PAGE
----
U.S. President Barack Obama will designate three new national monuments in the California desert Friday, expanding federal protection to 1.8 million acres of landscapes in the region.
The designation, requested by U.S. Senator Dianne Feinstein, will cover land that wasn't included in the 1994 California Desert Protection Act, and connect three existing sites — Death Valley, Joshua Tree national parks and the Mojave National Preserve — to create one of the world’ largest desert preserves.
The new designations are a symbol of the “the administration’s strong commitment to aggressive action to protect the environment for future generations,” the White House reportedly said, in a statement.
The new national monuments — Castle Mountains, Mojave Trails and Sand to Snow — will be designated under the 1906 Antiquities Act, which gives the president the power to create national monuments on federal land to protect “objects of historic and scientific interest.”
The designations, which do not include funding, were supported by several groups, including the nonprofit National Parks Conservation Association (NPCA), the Sierra Club, and the Center for Biological Diversity and the Mojave Desert Land Trust.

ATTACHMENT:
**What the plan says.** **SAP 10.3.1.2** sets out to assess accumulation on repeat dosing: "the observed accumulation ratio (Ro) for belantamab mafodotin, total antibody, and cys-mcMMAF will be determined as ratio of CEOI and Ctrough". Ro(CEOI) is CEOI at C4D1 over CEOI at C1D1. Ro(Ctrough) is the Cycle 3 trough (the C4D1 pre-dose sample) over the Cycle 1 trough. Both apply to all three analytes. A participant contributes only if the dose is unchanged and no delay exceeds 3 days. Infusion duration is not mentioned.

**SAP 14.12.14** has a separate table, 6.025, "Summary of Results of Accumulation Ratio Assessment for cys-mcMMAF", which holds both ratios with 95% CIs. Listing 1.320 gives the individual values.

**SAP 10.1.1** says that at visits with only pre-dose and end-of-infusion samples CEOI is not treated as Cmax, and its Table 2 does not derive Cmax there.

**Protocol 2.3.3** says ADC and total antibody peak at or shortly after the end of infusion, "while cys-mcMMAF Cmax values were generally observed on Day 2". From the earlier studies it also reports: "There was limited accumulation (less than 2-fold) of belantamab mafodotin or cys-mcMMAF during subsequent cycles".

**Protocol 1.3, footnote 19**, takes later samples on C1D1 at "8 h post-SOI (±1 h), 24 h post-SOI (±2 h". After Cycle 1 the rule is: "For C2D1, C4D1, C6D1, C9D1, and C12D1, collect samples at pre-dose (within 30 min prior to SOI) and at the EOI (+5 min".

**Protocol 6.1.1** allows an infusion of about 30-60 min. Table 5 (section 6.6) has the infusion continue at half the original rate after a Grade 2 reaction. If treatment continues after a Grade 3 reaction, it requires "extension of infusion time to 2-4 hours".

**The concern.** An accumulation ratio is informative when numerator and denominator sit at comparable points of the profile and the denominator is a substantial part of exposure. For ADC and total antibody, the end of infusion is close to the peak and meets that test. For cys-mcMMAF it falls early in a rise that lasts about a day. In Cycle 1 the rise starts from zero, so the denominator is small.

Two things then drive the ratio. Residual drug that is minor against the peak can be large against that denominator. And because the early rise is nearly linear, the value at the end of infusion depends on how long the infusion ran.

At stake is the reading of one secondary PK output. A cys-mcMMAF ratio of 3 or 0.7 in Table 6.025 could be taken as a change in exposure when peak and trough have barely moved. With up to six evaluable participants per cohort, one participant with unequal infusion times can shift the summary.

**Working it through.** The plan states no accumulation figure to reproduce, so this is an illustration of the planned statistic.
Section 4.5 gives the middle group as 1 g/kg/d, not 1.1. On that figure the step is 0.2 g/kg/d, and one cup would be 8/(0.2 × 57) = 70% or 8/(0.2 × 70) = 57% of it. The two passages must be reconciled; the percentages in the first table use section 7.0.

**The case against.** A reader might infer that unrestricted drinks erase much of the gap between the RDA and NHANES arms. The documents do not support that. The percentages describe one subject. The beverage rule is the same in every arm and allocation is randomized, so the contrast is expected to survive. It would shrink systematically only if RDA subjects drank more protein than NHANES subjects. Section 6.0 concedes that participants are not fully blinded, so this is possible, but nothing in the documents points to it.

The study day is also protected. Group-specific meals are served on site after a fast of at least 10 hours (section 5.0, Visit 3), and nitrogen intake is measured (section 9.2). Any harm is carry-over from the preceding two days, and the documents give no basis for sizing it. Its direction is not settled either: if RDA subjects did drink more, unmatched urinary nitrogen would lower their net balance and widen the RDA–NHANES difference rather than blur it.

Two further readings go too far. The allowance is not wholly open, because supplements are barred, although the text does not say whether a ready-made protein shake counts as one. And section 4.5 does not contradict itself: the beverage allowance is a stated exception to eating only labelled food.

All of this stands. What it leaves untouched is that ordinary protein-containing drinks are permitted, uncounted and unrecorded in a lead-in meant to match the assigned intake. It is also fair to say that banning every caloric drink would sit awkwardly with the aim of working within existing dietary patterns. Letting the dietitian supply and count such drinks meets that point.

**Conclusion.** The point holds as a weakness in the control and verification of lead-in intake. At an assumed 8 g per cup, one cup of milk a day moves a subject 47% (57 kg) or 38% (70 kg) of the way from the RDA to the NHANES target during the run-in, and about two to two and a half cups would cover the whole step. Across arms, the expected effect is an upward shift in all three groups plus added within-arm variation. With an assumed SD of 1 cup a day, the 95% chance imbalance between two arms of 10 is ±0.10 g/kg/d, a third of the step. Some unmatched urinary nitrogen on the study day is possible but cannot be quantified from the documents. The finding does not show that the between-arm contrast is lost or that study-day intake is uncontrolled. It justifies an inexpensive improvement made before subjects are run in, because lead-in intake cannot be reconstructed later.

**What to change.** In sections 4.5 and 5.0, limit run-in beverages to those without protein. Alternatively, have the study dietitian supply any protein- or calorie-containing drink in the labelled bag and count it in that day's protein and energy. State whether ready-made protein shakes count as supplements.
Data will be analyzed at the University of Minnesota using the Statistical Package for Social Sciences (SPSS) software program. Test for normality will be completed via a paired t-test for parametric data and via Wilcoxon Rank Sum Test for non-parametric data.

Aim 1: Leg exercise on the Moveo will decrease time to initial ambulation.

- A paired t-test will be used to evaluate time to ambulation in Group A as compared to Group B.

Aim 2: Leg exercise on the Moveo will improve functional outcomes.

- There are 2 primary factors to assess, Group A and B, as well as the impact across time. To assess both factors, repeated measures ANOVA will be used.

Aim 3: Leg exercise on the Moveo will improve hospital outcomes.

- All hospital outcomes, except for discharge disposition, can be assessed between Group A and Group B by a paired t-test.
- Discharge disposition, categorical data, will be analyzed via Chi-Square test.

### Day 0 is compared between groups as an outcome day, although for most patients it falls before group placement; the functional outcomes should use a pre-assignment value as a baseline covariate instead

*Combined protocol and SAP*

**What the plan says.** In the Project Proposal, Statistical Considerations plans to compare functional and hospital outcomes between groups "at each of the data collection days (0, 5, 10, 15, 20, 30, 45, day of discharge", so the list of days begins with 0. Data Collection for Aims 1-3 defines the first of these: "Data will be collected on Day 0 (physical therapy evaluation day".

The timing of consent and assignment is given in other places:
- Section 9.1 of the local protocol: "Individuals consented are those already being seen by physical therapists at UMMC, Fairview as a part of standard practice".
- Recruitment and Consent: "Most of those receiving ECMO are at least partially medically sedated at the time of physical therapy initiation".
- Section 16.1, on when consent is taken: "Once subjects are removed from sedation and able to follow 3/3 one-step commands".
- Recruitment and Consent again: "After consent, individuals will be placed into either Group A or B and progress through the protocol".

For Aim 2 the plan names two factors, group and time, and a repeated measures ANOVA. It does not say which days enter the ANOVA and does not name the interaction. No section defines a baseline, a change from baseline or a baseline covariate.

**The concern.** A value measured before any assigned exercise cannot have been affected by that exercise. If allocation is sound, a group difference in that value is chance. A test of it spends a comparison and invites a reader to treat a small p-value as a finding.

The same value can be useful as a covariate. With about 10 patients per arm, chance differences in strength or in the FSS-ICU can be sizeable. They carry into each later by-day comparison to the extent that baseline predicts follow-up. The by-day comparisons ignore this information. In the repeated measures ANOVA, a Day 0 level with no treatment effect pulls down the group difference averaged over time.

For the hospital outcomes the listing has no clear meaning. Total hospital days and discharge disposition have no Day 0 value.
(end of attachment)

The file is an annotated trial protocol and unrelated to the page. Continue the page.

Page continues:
“California’s deserts include some of the most spectacular scenery in the nation, and serve as a refuge for some of the most rare and endangered plants and animals,” Ileene Anderson, a senior scientist at the Center for Biological Diversity, said, in a statement released Friday. “The Mojave Trails, Sand to Snow and Castle Mountains national monuments offer enduring protections for these places and would allow future generations of all species to enjoy them.”
The Mojave Trails National Monument encompasses 1.6 million acres of federal along a 105-mile stretch of old Route 66 between Ludlow and Needles. It protects wildlife corridors linking Joshua Tree National Park and the Mojave National Preserve.
The Sand to Snow National Monument includes about 154,000 acres of land between Joshua Tree National Park and the San Bernardino National Forest, and the Castle Mountains National Monument conserves a 20,000-acre region in the northern part of the Mojave National Preserve.
The designations would cover areas that include volcanic spires, dunes, ribbons of wetlands, grasslands and petroglyphs, and are home to species such as the bighorn sheep, fringe-toed lizards and over 250 types of birds.
“Our more than one million members, supporters, and partners commend President Obama, his administration, and longtime desert champion Senator Feinstein for this powerful, landscape-level conservation action,” NPCA President and CEO Theresa Pierno said, in a statement. “These national monuments will play a vital role in the long-term sustainability and health of the region, and the protection of our beautiful, diverse deserts.”